Given the sensitive nature of healthcare data, as well as all the regulatory and compliance requirements in the healthcare industry, it’s in your best interests to implement better patient data protection practices and ensure that employees follow them.

The Benefits of Protecting Patient Data with Secure Hospital Communications

Healthcare organizations that do put in place measures to secure patient data achieve significant benefits. They reduce financial and compliance risks, lower the risk of reputational damage, provide better quality care, improve patient retention, and more effectively foster health research.

Reduce Financial Risks

Stolen patient records are tremendously expensive for hospitals. The Ponemon Institute and IBM report found that the cost for each healthcare record stolen is $355—more than double the cost of a stolen record in the retail industry.

The financial pain comes in many forms.  Expenses include:

  • Detecting, investigating, and stopping a breach
  • Performing hardware and software upgrades necessary to close security gaps
  • Notifying impacted parties
  • Paying for credit monitoring for the victims
  • Compensating patients for injuries suffered as a result of the disclosure of medical records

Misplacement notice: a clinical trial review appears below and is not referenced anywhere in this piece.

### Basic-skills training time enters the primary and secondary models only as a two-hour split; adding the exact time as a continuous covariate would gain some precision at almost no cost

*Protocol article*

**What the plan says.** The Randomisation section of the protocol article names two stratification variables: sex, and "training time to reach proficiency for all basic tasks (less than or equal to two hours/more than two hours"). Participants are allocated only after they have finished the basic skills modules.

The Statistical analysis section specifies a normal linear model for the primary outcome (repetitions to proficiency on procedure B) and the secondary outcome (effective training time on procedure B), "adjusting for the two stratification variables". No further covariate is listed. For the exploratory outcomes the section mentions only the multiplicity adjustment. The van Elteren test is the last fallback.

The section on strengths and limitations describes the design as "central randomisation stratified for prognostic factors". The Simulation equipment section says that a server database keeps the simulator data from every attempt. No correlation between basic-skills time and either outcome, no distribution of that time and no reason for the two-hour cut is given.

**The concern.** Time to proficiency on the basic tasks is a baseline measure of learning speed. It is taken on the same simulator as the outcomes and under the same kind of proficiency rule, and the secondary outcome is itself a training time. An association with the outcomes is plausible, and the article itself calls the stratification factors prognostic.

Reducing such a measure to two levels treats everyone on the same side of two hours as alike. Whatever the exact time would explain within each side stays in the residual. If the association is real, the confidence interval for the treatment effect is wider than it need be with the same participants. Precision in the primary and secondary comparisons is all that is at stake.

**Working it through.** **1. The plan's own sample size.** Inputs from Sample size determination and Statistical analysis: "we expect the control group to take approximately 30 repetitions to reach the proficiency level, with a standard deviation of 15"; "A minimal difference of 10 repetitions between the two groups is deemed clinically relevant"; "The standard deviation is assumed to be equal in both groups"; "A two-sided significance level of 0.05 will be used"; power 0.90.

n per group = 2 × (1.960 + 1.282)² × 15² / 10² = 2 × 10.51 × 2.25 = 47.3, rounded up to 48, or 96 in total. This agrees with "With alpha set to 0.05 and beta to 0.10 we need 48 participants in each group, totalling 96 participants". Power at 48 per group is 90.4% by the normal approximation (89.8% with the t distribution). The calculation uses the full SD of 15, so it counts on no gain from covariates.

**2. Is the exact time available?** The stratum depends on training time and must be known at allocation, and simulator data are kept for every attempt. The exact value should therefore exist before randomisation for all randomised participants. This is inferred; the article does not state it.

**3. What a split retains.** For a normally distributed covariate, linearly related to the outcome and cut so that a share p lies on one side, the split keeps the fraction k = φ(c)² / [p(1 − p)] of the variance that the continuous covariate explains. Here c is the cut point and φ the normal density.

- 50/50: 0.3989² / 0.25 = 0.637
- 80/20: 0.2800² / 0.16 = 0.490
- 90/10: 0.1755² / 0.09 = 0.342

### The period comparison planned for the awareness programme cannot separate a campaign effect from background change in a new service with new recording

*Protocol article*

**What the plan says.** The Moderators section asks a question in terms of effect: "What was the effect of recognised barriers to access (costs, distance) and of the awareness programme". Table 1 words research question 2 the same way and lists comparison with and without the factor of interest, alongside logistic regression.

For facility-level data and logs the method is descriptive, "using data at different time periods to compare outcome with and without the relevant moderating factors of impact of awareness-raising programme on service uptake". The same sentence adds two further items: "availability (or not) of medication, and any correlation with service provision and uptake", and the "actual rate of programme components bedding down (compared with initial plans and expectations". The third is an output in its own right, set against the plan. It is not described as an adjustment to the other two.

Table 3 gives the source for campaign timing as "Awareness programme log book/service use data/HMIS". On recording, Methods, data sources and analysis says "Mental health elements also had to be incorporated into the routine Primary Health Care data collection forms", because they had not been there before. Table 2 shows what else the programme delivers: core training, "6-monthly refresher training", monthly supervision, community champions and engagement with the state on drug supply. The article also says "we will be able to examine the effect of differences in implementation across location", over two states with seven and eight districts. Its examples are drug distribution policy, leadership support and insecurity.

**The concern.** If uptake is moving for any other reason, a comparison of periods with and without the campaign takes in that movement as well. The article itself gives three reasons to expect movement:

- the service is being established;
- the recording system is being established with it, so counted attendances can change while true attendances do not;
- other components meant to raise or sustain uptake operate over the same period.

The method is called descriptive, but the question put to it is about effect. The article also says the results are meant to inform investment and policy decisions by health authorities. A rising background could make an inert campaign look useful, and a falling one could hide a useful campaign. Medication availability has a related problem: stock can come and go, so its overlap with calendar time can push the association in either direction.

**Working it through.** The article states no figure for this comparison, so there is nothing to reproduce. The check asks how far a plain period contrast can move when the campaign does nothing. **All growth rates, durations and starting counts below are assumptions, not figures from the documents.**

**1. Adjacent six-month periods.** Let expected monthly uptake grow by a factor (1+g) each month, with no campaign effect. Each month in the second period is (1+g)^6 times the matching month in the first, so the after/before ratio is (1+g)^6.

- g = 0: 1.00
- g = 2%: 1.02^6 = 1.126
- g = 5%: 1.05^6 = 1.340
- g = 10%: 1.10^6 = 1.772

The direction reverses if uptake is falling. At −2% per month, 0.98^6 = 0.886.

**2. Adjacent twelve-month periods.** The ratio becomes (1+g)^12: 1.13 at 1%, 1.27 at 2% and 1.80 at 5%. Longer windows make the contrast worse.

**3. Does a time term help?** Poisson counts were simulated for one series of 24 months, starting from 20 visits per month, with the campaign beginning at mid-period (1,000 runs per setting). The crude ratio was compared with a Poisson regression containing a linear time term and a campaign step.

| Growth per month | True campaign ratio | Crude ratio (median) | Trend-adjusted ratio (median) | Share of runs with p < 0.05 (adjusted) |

Lower Compliance Risks

Healthcare organizations must comply with HIPAA and HITECH security regulations. HIPAA requires hospitals to secure 18 types of PHI, including name, address, contact information, date of birth, medical record numbers, health plan beneficiary numbers, and more. Hospitals are obligated to safeguard this data both “at rest” on a server, device, PC or laptop and “in motion” as it is being transmitted.

The cost of HIPAA infractions is high. Based on the level of negligence, penalties can range from $100 to $50,000 per violation or per record, with a maximum penalty of $1.5 million per year. Healthcare organizations that implement comprehensive security measures can significantly reduce compliance risks.

HIPAA regulations

Cut Risk of Reputational Damage

If a breach occurs, HIPAA requires that hospitals disclose most breaches to affected parties and the government. And if the breach impacts more than 500 individuals in a particular region, they’re obligated to notify the local media as well. The specifics and timelines for notifications are impacted by both HIPAA and state guidelines.

HIPAA and state notification requirements put hospitals at risk for reputational damage. This is because mandatory press coverage for large breaches can keep the issue front and center for patients, employees, and business partners for months or even years. If a significant security breach occurs, patients, stockholders, and donors can lose confidence in the hospital.  Once trust—which is difficult to build in the first place—is lost, it’s very difficult to rebuild.  Patients are likely to vote with their feet and go to another hospital. When stockholders and donors defect, hospitals risk the loss of funding they need to deliver high-quality patient services.